And God of War III plays like a dream. What with the excruciating, in-your-face violence and the obligatory quick-time sex scene, it's all perhaps a little too boy's-own character action for the tastes of some, and certainly there's an element of been-there, done-that about the proceedings - this is Kratos's third time out, after all - but what the franchise might have lost in vitality, in innovativeness, it makes up for here in terms of fidelity and closure. Gaming has never looked this good. Not only that: God of War III sounds great, the controls are tight and responsive and the action mechanics at its heart are meaty and empowering. Those fans who've hungered for Kratos in HD will find their expectations well and truly met, and though I doubt for a second that we'll see another God of War game at some point in the future, this is a neat conclusion to this chapter in the glorious, if not particularly gutsy adventures of Sony's single most important icon.


  1. I've never played any of the God of War games, but I've been considering purchasing the newly released PS3 versions of GoW 1&2. Do you think I should play through those first before diving into God of War III, or would I be okay?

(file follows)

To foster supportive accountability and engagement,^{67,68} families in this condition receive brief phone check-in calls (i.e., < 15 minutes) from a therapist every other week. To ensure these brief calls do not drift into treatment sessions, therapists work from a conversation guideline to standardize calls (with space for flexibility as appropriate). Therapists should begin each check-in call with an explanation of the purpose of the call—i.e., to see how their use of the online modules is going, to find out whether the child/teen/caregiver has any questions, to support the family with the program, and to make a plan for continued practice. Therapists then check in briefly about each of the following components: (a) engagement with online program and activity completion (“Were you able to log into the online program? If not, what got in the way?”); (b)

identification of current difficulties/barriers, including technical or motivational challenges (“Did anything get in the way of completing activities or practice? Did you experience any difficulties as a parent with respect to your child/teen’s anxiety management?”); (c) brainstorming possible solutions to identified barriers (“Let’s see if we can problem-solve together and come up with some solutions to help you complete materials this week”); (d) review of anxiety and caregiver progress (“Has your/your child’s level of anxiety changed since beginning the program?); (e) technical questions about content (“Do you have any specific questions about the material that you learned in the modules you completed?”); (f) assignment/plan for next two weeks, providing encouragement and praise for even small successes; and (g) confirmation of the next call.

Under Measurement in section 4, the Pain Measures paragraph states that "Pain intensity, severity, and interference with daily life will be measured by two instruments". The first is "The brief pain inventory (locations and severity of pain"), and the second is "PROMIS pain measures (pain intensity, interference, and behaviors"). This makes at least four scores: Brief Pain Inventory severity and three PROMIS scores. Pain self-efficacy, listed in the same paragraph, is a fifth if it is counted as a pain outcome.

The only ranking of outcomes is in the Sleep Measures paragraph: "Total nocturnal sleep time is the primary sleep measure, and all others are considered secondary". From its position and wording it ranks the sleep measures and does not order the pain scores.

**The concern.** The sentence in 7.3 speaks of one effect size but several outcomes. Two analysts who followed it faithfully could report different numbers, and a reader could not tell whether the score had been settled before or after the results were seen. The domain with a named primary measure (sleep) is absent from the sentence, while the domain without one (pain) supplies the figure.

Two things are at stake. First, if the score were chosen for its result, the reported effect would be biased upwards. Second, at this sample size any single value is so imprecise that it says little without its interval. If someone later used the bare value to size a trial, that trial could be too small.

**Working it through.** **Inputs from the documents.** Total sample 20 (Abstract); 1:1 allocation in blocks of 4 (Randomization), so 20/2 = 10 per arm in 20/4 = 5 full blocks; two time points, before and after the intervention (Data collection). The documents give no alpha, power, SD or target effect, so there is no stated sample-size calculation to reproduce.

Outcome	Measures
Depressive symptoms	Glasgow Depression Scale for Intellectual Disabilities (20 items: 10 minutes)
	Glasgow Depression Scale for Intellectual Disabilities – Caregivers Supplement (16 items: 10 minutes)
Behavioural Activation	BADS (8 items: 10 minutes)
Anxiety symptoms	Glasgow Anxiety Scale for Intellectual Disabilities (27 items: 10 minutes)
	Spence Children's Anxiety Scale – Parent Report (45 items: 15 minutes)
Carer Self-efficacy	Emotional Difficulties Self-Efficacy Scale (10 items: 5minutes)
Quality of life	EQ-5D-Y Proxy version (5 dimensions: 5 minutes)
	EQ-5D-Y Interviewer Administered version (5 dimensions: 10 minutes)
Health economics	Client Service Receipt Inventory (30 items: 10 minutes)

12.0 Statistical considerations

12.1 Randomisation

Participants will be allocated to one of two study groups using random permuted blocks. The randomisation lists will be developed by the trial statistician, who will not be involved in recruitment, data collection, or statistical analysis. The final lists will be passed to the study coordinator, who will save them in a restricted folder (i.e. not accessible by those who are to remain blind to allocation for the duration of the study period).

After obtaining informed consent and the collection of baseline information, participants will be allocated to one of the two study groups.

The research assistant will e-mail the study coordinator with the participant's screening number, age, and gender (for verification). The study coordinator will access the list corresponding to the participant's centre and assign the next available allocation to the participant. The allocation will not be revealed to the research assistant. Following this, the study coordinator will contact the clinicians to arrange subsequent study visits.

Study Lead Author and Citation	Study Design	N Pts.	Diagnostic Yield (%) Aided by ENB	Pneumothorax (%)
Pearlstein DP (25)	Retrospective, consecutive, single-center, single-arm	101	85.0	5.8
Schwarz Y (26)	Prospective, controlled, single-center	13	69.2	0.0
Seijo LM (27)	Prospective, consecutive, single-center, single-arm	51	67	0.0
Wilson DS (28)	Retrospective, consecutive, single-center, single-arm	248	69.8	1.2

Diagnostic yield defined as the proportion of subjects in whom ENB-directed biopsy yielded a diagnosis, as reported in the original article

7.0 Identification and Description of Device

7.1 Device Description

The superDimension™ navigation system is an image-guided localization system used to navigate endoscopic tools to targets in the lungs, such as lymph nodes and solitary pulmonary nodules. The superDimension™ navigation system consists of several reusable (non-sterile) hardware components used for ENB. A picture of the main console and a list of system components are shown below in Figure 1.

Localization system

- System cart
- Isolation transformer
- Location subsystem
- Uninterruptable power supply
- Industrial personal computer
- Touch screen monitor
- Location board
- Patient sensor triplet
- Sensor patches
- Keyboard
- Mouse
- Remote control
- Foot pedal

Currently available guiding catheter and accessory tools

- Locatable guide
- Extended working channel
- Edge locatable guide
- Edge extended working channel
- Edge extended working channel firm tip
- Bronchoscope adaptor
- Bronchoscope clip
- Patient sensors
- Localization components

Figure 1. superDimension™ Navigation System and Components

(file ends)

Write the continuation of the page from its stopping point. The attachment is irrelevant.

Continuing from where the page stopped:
2. Hate to be a pain Niall, but from what I've seen FFXIII is a better looking game than this :)

    On the other hand, I've not played this and as I don't own a PS3 doubt I will. But I'll add it to my list for when I finally do pick one up though!

  3. @logankstewart - I'd say you'd be alright either way. Though while God of War III is the pinnacle of the series' aesthetic achievement, I have to say both the first and the second God of War games were better games. For their day, that is; not sure how well they'll have aged. The story's not what you're buying into here anyway.

    If I were you, I'd start at the start. That's certainly where the best aspects of the narrative flourish.

  4. @Mark - I'd agree with you up to a point, mate. The CGI in FFXIII is certainly breathtaking, but also incredibly uneven; no surprise, I suppose, given how long that game has been in development, and how technology has evolved between the crafting of the mostly gorgeous FMV. For my money, God of War III is prettier than FFXIII both overall and in terms of the gameplay segments.

    But what are we doing here, debating who's the prettiest PS3 game of all? :P